We set off from Kandy for a very energetic day. First stop was the Dambulla Rock Temples. There was a giant Buddha there:
He is the biggest Buddha in that particular pose in the world – they really like their giant Buddhas in Sri Lanka! But the real attraction was waiting further up the hill. After a slightly hot climb, we reached the top, where over the ages five temples have been built into a rocky overhang. These temples contained plenty more Buddhas, mainly of the standing or reclining variety.
While waiting for the rest of the group to descend the hill, Andrew decided to open a coconut with his bare hands. We all watched in awe as he karate chopped it into submission. Unfortunately there was hardly any flesh inside.
We stopped off to pick up some lunch packs from this place:
This was typical of the places we stopped for lunch. A lunch pack consists of a box full of rice, with various accompaniments dolloped on top. I have to confess this was the first time I’d eaten rice and curry with my fingers, as I’d always had access to a fork before. There is quite an art to it, as Marissa demonstrated. First you have to mix up the rice with some of the curry to get it to stick together. You actually mash the rice up a bit. Then you scoop some up with your hand (always the right hand), and push it with your thumb into your mouth. It feels quite awkward to begin with but it works.
Sigiriya was the highlight of the trip, I think. I knew nothing about it until we got there. It’s a giant rock, with a palace at the bottom and a palace at the top. The king who built it became king by murdering his father and usurping the throne over his brother, the legitimate heir. Eventually the brother came to seek revenge, the usurper’s armies deserted, and the usurper committed suicide. A heartwarming story of familial love.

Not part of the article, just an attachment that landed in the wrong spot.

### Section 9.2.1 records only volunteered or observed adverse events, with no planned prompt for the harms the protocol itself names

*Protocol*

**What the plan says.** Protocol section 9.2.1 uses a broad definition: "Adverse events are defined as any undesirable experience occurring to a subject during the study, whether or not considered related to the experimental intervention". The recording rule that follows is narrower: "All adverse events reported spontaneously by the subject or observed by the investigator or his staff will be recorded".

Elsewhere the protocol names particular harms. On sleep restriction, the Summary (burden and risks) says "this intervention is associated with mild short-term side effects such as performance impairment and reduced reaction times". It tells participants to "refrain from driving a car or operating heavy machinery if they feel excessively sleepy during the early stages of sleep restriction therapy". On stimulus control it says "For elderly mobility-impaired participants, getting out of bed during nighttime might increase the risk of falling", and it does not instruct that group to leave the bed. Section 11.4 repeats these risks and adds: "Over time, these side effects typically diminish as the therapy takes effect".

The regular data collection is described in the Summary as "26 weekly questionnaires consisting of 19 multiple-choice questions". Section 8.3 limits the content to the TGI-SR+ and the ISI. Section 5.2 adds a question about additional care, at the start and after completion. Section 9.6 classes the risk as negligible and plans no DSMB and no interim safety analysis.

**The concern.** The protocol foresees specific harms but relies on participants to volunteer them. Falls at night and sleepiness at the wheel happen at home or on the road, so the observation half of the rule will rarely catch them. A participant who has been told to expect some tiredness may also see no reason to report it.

This was all 1700 years ago, but the ruins which remain are incredible. There are fountains built with terracotta pipes which still work in the rainy season. There are also some amazing frescoes in a cave halfway up the rock.
These are said to represent the king’s wives and concubines (there were a lot of them). The concubine in that picture actually has three hands if you look carefully. In the 1960s, a vandal smeared tar over the frescoes. Restoration work revealed that the artist had made mistakes in the frescoes and had covered them up with more plaster to fix them.
It was beautiful at the top.
This was only about 5:30pm. The funny thing to remember about Sri Lanka is that as it’s on the equator, the sun is up for twelve hours a day. When it’s hot outside I expect the sun to be up for a lot longer, but logically of course that’s not how it happens! So by the time we were back on the bus and on our way it was quite dark.
That’s when one of the coolest things happened. We were driving down a very narrow back road, when our driver stopped the coach. He’d spotted an elephant standing ahead of us in the road. Now, you don’t want to get too close to a teenage male elephant. The driver flashed the lights of the coach and we sat there, waiting until the elephant ambled off into the bushes. It was incredible to see an elephant in the wild like that.